{Nancy Boskoff was awarded UCA's Lifetime Achievement Award on December 5, 2016. Below are her remarks upon accepting the award}


You are all awesome -- look around -- mighty impressive.

You may think the word awesome is overused, and it is. However, I found this quote, somewhere in my daily readings, which I am fortunate to have more time for these days:

'What is awe, anyway?  .  .  . hiking in Canyonlands National Park, two brothers had been 'awestruck' -- altered in an instant by an electrifying moment that scientists have only recently begun to study.  . . early studies show that it's a dramatic feeling with the power to inspire, heal, change our thinking, and bring people together."

Paula Spencer Scott (writer in the field of health)

So for us, being awestruck is one thing that happens when humans make art and experience art.

Let me stop here for a moment to explain: in these remarks, I will talk about the arts. I know this is a gathering of the Utah Cultural Alliance (humanities, natural history, history, libraries, film, video and media, folk arts, historic preservation, public radio and television, museums, botanical and zoological programs) and forgive me for any I've not mentioned.

My background and my experience is in the arts, so please understand that it is the foundation for what I say, not intended in any way to exclude the important work in all these other rich fields.




My family is small, and if it weren't for the genealogical research of our only first cousin, we would have no idea who came before. What I do know is that our grandparents, immigrants from Eastern Europe, and our parents, first generation Americans, were instilled with a strong work ethic and a very strong commitment to improving the community.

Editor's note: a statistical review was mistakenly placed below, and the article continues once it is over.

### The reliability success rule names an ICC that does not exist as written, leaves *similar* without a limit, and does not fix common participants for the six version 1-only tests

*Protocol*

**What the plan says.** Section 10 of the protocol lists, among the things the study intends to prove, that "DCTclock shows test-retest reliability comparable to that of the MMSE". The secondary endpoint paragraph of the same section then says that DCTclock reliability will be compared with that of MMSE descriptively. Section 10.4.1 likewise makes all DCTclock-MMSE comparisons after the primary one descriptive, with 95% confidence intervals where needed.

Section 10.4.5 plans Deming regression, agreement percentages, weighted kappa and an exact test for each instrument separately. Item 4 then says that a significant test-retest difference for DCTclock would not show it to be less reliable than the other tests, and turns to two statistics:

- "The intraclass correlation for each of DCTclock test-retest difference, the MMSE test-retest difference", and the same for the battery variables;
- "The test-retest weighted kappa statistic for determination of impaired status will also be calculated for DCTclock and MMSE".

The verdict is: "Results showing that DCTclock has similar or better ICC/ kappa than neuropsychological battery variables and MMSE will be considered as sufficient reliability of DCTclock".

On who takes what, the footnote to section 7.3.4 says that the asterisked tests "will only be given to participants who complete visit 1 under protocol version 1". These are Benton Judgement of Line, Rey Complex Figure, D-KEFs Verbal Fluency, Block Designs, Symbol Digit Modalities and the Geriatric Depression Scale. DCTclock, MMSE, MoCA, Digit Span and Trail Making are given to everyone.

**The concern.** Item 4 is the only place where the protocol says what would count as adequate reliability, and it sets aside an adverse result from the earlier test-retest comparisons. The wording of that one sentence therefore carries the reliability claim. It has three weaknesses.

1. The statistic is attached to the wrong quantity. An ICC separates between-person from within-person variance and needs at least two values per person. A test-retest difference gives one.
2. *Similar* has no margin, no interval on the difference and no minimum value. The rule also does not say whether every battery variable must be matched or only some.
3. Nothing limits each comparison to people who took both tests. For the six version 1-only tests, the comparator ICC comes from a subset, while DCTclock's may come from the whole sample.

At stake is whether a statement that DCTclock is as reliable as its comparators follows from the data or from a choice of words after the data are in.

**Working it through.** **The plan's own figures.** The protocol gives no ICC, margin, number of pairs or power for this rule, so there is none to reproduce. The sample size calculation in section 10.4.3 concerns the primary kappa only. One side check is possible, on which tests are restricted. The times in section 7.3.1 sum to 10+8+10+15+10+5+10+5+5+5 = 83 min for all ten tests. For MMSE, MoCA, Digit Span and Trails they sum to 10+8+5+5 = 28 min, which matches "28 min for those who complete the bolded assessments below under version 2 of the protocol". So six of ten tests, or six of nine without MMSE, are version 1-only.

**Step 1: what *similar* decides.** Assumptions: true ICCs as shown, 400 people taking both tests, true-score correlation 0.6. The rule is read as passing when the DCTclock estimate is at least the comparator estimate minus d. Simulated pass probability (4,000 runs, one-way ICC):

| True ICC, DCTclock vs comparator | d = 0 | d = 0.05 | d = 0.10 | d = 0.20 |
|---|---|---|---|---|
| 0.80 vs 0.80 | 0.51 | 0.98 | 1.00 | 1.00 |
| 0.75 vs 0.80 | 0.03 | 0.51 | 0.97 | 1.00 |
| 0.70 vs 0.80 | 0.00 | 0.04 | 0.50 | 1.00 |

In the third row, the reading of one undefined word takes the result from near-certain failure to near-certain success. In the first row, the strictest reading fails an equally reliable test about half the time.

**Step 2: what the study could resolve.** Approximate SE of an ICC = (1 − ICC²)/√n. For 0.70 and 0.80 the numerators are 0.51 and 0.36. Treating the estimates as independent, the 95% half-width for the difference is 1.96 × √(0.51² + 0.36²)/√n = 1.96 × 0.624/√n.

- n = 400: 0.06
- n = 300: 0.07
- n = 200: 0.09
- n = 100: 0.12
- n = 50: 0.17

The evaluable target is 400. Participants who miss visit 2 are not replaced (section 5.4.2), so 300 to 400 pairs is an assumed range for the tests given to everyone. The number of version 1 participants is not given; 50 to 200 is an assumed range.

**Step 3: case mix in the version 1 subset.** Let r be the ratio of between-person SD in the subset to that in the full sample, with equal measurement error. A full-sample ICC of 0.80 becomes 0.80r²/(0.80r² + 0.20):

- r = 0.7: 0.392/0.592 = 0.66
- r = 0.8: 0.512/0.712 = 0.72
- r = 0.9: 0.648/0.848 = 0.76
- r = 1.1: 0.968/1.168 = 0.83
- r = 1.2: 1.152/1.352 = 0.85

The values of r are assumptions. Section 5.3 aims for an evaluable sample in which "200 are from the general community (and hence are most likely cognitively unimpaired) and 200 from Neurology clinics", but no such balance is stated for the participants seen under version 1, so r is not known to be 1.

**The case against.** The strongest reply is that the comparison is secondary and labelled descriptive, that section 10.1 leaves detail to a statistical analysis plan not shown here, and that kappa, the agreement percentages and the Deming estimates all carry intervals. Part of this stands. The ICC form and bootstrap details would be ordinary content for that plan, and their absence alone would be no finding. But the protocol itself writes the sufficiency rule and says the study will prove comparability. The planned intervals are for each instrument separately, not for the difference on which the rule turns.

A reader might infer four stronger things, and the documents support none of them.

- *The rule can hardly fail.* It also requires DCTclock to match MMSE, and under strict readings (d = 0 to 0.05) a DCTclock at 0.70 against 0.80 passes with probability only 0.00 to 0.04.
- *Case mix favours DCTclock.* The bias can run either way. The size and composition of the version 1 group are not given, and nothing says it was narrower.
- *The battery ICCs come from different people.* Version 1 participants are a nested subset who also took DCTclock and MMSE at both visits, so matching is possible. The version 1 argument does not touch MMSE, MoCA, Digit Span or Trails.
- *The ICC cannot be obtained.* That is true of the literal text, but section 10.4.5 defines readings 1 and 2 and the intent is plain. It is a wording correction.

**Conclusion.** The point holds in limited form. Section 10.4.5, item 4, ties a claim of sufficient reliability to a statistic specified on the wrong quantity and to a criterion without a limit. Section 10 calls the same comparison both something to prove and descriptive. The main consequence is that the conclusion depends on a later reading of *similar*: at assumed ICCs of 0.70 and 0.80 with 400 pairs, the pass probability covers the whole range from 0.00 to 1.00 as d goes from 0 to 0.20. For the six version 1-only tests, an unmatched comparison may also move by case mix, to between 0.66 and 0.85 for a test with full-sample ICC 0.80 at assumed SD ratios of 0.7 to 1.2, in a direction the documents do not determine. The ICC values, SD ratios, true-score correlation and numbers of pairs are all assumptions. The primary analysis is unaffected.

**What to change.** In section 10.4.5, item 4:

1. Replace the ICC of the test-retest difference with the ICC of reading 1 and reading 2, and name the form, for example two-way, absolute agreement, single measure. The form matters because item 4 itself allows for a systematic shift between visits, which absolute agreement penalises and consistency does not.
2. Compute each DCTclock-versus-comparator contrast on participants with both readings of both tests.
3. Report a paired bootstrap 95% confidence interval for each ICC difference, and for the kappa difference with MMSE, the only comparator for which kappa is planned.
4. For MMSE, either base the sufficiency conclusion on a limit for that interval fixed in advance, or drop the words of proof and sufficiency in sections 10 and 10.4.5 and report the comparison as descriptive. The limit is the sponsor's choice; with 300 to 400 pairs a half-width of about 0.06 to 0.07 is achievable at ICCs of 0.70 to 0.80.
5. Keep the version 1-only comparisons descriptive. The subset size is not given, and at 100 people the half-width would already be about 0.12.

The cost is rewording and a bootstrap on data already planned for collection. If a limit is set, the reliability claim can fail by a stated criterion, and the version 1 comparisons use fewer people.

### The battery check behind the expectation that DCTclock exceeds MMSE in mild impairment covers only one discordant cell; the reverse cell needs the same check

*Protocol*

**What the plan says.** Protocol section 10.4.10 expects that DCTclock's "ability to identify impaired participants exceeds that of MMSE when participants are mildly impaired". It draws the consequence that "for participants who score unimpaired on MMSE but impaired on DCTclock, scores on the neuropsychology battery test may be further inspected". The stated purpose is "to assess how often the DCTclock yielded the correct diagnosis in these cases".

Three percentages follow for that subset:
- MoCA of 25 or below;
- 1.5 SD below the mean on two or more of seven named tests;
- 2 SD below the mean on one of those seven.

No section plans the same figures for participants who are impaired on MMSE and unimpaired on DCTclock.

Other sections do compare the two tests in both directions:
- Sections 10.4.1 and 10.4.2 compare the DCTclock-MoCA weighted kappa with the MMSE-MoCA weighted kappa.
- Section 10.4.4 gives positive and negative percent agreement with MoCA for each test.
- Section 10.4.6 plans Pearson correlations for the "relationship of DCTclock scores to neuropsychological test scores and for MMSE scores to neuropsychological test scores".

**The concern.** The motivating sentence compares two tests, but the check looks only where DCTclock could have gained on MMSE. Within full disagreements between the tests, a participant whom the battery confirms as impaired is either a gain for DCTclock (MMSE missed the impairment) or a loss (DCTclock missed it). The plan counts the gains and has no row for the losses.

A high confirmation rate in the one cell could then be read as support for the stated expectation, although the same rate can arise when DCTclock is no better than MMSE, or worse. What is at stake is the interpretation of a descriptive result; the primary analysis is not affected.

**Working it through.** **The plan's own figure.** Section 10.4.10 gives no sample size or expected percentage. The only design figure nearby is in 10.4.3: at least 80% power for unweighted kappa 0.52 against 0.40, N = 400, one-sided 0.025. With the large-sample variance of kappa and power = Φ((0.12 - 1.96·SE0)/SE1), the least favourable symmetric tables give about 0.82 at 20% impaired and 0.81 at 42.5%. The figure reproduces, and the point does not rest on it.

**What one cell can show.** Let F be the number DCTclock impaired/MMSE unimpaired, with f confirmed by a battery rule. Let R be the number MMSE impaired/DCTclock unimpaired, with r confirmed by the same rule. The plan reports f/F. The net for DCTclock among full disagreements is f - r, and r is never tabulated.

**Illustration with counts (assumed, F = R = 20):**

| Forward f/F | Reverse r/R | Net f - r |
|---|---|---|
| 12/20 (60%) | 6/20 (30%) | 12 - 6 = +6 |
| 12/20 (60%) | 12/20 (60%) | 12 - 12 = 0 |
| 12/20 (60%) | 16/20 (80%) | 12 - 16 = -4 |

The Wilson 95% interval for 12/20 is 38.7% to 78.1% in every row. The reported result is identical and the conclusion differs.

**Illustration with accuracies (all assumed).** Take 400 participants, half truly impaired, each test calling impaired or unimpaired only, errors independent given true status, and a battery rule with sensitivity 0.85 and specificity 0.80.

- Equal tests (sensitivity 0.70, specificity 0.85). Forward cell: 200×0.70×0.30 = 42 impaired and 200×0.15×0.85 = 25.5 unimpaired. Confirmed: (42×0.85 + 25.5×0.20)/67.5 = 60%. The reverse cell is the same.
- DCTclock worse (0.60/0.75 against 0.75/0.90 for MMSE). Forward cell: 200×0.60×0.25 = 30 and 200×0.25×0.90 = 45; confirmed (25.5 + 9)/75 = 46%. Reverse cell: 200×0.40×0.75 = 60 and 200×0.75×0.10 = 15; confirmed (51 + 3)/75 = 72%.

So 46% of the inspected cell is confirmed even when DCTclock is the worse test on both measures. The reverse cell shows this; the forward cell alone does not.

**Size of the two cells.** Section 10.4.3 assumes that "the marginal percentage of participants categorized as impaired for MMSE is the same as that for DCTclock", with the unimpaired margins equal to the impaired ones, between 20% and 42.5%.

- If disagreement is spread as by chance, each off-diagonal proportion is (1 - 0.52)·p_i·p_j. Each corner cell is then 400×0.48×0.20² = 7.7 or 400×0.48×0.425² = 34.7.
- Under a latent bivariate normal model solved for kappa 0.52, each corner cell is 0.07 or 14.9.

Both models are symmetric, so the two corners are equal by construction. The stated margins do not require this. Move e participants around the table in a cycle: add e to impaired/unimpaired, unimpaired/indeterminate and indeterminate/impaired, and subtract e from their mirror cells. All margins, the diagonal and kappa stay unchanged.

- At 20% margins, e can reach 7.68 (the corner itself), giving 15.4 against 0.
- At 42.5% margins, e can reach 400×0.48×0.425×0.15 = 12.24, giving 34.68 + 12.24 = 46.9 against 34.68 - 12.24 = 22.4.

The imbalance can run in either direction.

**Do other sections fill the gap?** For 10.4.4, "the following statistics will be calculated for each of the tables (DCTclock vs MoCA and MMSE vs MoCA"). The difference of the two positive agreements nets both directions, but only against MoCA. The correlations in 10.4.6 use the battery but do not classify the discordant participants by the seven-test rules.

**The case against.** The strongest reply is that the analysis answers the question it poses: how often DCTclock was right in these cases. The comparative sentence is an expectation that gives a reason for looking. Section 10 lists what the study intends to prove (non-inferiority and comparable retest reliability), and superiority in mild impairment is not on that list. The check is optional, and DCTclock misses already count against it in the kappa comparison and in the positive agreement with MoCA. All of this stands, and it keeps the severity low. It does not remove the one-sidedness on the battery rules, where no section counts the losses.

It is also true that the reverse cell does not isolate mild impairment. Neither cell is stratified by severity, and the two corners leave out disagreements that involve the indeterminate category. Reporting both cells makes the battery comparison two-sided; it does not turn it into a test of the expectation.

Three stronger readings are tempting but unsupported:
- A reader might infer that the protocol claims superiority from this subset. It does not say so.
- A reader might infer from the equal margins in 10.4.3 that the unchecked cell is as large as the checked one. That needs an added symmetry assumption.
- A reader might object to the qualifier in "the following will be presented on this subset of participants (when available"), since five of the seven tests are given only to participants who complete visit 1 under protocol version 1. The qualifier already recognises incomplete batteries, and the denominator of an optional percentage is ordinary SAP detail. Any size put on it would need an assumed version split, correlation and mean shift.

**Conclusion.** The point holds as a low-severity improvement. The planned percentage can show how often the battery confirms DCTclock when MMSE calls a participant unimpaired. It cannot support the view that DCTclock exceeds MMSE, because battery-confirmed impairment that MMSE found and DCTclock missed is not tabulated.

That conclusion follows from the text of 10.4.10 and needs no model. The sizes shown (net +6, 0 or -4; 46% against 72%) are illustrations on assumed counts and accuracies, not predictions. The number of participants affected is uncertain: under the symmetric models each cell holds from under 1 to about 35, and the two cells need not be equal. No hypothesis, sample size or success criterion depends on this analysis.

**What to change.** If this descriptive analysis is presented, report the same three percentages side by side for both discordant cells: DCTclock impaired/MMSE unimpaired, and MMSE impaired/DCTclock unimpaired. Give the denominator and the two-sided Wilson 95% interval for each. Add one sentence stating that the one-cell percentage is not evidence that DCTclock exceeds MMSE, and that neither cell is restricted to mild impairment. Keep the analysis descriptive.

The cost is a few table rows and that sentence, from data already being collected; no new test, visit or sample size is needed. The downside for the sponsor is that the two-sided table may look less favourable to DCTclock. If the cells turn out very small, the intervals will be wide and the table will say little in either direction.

We grew up in the Washington, DC area -- what a great opportunity to live democracy. We were part of the civil rights march led by Dr. Martin Luther King in 1963, and we stood before the Lincoln Memorial to hear him deliver his "I Have a Dream" speech. In junior high, our mom took us on Saturday mornings to a Quaker settlement house in DC to do what was called 'arts and crafts' with a group of younger kids who came from low income families. After I graduated from college with a degree in secondary education with a major in modern dance, I worked at an arts nonprofit in Far Northeast Washington. You may not know this, but there are two rivers in DC: the Potomac and the Anacostia. Far Northeast is on the other side of the Anacostia River, and the home to low income, mostly black families.  When Jimmy Carter was elected president (that would be in 1976, incidentally the 200th anniversary of our nation), he made it clear he wanted the inaugural celebration to be what we would now call inclusive. So the teenagers I taught dance to at this arts nonprofit performed at a small neighborhood museum, and our group, the Sign of the Times Dancers, was officially included in President Carter's inaugural program. By the way, I had to contact the Jimmy Carter Presidential Library to get some information on this; I couldn't remember the date. My teenaged dancers performed on Friday, January 21, 1977, and they did a great job.


Since then, most of my work in the arts has been in the public sector. I think this reflects my interest in both the arts and in serving the public. It's important to have people who care about public policy, about keeping the arts on the public agenda, and in managing programs that equally serve artists and the public. 




I arrived in Utah in 1980 to work at the Utah Arts Council. I was looking for a new adventure and I expected to stay for a few years . . . that was in 1980 and here I am. I found an incredibly rich environment of artists and arts administrators and leaders and volunteers, still under the radar for most of the country, now finally beginning to generate some recognition and respect beyond our borders.


There are so many wonderful, smart, funny talented people I've had the great and good fortune to meet and work with. I can't begin to list them all . . . well, I could, but I think you'd get restless. I want to acknowledge two of my mentors, one from back east: Eliot Pfanstiehl, who is still going strong in the DC area. He has talked to me about retirement but he is such an energizer bunny that he can't picture what that would be like. And here in Utah, Arley Curtz, who was assistant director of the Utah Arts Council when I was hired. He is such an intelligent and principled person, I still talk to him about policy and the right thing to do.